STUDY FINDS BUGS, BACTERIA AND FAECAL MATTER LURKING INSIDE THE NATION'S CARS 

MICROBIOLOGY EXPERTS INVESTIGATE STATE OF THE NATION’S CAR HYGIENE 

- BACTERIA, YEASTS, MOULDS AND POTENTIAL E.COLI (FOUND IN FAECAL MATTER) AS WELL AS STAPHYLOCOCCUS BACTERIA, COMMONLY FOUND ON THE SKIN, WERE IDENTIFIED

- FOOTWELLS, BOOT AND BACK SEATS ARE DESCRIBED AS DIRTIEST PARTS OF A CAR

- NEARLY TWO THIRDS (60%) ADMIT THEY STILL EAT FOOD IN THEIR CAR DESPITE A HOST OF GERMS AND BACTERIA LURKING ON HANDBRAKES AND STEEERING WHEELS

- THIS IS IN ADDITION TO INCIDENTS OF VOMITING (10%) AND PET ‘ACCIDENTS’ (7%)

- A QUARTER OF MOTORISTS (25%) WILL ONLY WASH THE INSIDE OF THEIR VEHICLE ONCE EVERY THREE MONTHS

         

Research released today by Confused.com reveals just how dirty the nation’s cars really are.  With the help of the The University of Nottingham’s Microbiology Investigation Centre, we swabbed 15 car interiors and sent the tests to for analysis with some shocking results.

Amid the shards of fingernails, pet hairs and crisp packets, the cars of students, parents, office workers and van drivers were all found to be contaminated by an array of microorganisms. This included environmental bacteria, yeasts, moulds and potential E.coli (found in faecal matter). Additionally, Staphylococcus bacteria, commonly found on the skin, were identified.

Shockingly, one in 14 (7%) drivers have even witnessed their pets having ‘toilet accidents’ in their motor vehicles during a journey. And it’s not just animals that seem to cause drivers problems, with one in ten (10%) Brits revealing that they have had a passenger vomit in their car.

However, whilst passengers can be the bane of many motorists lives, the findings reveal that nearly half of the people surveyed (49%) candidly state they’re responsible for the poor state of their car – citing the foot wells (32%) and boot (22%) as the dirtiest parts. However, others accuse their children (36%) and grubby friends (10%). Almost one in 10 (9%) say they’re reluctant to clean their cars on a regular basis, especially since their kids will mess it up again.

Worryingly, a quarter of motorists (25%) admitted to only cleaning their car interior once every three months, with a further 8% saying they never bother to at all! This is all the more surprising as half of Brits (51%) have dropped food in their car, whilst 35% recall drinks being spilled or muddy clothes being worn (32%).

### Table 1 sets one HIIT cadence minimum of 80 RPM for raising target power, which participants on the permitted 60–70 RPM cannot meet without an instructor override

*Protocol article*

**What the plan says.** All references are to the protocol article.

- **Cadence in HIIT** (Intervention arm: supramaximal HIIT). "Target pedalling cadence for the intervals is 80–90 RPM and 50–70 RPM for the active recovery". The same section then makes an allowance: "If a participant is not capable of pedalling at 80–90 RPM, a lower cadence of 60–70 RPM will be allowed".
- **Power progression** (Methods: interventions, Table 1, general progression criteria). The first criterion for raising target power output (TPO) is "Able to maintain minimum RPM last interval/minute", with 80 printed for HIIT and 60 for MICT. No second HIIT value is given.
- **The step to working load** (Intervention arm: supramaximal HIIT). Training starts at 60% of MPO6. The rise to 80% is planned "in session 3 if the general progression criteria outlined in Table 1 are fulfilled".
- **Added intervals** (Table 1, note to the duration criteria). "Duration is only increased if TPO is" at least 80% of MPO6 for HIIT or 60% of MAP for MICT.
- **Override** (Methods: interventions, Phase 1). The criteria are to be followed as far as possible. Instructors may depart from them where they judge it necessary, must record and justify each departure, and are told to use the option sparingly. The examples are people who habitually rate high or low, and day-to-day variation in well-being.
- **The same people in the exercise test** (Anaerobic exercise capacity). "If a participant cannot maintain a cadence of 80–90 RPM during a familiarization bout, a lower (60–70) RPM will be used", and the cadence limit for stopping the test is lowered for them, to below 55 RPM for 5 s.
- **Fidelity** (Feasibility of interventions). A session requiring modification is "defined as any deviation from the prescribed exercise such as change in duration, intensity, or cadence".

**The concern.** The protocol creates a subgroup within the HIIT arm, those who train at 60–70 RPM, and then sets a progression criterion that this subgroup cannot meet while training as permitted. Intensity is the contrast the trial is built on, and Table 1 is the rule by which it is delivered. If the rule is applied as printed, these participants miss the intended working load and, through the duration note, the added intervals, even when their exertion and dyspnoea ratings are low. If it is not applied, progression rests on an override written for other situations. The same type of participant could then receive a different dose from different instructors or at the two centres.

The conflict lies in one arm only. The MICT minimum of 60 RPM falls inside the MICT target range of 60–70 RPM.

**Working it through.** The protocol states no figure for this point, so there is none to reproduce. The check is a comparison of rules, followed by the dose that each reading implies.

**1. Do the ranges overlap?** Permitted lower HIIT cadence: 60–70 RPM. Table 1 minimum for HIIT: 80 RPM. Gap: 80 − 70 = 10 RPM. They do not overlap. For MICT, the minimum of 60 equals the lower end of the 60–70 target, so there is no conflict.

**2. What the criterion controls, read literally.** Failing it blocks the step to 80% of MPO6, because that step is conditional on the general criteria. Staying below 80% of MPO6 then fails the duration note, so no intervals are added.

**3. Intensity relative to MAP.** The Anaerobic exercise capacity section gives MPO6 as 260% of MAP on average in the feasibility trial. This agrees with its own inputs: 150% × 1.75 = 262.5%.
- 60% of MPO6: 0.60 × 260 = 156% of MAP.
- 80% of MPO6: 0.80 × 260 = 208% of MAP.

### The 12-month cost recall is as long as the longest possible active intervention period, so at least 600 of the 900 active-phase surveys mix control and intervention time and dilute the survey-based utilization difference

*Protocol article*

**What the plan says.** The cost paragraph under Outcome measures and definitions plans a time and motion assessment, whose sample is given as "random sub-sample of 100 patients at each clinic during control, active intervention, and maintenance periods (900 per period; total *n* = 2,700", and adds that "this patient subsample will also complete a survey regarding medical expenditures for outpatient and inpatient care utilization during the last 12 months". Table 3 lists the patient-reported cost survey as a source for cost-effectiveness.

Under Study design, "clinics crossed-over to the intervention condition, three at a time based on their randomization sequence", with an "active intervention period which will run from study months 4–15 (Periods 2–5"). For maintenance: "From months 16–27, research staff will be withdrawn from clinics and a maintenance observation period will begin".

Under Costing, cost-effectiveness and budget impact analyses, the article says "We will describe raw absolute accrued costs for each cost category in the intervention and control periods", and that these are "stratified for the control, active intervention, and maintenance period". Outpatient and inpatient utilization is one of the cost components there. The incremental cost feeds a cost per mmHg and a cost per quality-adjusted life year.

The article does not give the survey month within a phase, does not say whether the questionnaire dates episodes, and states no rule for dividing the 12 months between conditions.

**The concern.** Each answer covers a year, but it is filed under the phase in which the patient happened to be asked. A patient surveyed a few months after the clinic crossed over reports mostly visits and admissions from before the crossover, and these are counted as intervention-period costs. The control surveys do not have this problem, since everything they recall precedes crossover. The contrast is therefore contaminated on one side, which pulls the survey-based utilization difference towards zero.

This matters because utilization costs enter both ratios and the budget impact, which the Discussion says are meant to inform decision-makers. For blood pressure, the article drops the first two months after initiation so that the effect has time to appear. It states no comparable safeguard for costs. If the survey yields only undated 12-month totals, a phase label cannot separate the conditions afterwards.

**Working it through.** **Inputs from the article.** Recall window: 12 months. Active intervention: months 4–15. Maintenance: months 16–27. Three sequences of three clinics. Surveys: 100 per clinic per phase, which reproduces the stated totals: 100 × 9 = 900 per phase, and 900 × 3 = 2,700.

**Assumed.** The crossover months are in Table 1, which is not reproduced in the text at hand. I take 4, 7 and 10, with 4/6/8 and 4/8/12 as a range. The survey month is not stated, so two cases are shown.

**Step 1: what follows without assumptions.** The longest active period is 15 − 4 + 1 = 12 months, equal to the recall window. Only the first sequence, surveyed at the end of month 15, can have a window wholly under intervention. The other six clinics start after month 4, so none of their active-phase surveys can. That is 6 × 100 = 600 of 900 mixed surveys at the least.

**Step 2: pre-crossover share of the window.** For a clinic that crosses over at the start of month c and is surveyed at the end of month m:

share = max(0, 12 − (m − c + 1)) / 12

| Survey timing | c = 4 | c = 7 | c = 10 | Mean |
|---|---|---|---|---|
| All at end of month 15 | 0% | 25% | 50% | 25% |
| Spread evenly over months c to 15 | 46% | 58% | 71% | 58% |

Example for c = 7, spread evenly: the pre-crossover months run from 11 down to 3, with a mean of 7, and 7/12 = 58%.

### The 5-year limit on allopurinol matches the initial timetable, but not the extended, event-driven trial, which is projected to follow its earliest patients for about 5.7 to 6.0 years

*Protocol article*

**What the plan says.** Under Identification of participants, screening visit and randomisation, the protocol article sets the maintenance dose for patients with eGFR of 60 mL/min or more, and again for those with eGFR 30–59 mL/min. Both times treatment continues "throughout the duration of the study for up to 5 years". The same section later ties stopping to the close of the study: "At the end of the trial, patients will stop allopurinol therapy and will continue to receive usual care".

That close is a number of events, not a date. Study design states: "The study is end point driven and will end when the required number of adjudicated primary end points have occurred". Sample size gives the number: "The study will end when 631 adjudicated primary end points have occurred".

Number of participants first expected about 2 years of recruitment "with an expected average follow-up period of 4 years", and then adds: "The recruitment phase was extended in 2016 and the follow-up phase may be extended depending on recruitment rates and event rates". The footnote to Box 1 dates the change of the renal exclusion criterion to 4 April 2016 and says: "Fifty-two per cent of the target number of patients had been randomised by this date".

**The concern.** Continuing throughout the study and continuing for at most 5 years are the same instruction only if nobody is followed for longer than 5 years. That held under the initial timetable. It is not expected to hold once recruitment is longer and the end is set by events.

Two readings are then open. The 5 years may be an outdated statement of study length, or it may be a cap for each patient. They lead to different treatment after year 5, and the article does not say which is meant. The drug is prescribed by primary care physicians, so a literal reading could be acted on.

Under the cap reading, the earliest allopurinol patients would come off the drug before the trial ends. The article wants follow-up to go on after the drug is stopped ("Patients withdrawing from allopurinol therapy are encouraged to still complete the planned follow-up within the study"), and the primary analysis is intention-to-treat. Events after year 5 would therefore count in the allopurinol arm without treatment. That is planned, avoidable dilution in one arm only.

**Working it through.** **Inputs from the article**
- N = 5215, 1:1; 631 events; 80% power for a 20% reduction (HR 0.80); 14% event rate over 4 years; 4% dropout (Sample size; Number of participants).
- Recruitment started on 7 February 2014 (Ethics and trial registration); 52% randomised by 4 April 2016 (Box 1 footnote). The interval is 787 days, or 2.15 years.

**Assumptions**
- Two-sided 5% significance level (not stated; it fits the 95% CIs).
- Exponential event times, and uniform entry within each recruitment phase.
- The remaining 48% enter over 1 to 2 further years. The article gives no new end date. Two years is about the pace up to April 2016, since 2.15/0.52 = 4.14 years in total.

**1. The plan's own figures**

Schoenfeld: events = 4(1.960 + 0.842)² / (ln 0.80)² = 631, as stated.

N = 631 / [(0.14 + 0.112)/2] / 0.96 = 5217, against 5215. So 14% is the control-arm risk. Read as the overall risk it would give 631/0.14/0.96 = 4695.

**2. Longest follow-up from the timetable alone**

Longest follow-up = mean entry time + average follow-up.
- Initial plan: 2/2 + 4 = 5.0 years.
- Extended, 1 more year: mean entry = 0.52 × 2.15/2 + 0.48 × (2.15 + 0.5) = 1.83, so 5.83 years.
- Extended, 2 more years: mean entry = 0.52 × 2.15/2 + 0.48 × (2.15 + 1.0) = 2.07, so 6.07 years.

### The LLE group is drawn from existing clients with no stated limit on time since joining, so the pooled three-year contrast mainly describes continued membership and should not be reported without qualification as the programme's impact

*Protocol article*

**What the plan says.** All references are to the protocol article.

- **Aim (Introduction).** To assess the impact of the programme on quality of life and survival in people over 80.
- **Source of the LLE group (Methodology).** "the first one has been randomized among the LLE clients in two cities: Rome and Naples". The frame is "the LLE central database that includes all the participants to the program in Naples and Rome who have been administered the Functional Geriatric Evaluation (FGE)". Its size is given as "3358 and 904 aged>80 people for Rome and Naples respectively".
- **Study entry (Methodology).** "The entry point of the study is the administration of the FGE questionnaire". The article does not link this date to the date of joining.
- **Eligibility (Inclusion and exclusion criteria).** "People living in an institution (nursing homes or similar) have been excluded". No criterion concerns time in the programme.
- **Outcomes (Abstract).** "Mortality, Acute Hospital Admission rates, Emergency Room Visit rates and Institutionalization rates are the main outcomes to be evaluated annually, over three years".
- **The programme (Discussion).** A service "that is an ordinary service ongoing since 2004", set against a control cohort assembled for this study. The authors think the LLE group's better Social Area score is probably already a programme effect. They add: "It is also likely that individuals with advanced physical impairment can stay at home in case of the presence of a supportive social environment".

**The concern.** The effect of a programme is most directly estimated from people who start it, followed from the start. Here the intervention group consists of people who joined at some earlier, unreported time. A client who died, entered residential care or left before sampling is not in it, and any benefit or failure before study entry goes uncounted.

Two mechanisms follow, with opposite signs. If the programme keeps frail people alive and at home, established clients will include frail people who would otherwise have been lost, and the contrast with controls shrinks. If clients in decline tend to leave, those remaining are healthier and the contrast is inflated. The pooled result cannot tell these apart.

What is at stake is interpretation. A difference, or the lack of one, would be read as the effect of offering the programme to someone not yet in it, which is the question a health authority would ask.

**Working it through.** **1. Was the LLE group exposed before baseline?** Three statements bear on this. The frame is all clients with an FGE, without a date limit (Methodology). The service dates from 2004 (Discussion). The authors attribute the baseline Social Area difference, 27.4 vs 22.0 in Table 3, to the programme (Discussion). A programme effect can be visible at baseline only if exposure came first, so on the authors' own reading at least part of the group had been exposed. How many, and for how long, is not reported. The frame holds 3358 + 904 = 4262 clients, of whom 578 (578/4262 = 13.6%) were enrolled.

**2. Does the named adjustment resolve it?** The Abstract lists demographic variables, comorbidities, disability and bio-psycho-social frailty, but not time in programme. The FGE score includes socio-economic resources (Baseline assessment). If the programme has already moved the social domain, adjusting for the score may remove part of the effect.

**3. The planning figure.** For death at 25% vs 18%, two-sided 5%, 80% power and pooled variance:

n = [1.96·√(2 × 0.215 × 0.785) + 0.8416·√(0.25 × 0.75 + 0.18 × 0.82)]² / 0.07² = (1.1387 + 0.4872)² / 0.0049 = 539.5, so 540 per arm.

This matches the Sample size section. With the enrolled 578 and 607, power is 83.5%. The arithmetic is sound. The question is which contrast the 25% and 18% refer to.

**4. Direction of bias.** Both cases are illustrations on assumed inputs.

Almost three in five people (58%) take full responsibility for cleaning their cars themselves, while others are lazier. They prefer to pay for a professional wash (32%) or pass the chore on to their partner (18%) or children (7%). One in eight (13%) blame the expense of visiting the car wash for their dirty ways.

It seems that despite the nation’s dirty habits when it comes to maintaining their own cars, many raise their standards when it comes to purchasing a new set of wheels. Understandably, one in five Brits (20%) would pay less for a car if it appeared unclean. And one in 20 (5%) even said they viewed a used car and was shocked at how dirty it was inside.

Amanda Stretton, motoring editor at Confused.com says: “You normally hear stories of people taking real pride in their car, cleaning it every weekend and ensuring it’s immaculate at all times. It’s really worrying to see, then, just how dirty people are letting their cars get. We were expecting to find some bad stuff from the University of Nottingham’s testing but we didn’t expect to find bacteria relating to eColi.

“The fact that so many say they only clean the interiors of their car once every three months is quite disconcerting. By taking better care of their cars British drivers will help protect their precious cargo from any bacteria and illness but they will also go some way to helping keep the vehicle value when it comes to resale.”

- ENDS -

 

The University of Nottingham’s Microbiology Investigation Centre:  From June 25th and 3rd July, 15 cars steering wheels and handbrakes/gear sticks were swabbed for viable count and also for pathogenic bacteria. Agar plates were incubated at various temperatures from 25 °C to 35 °C and times specific for each microorganism. Professor in Food Microbiology, Christine E R Dodd, identified an array of skin community organisms and air/environmental bacteria.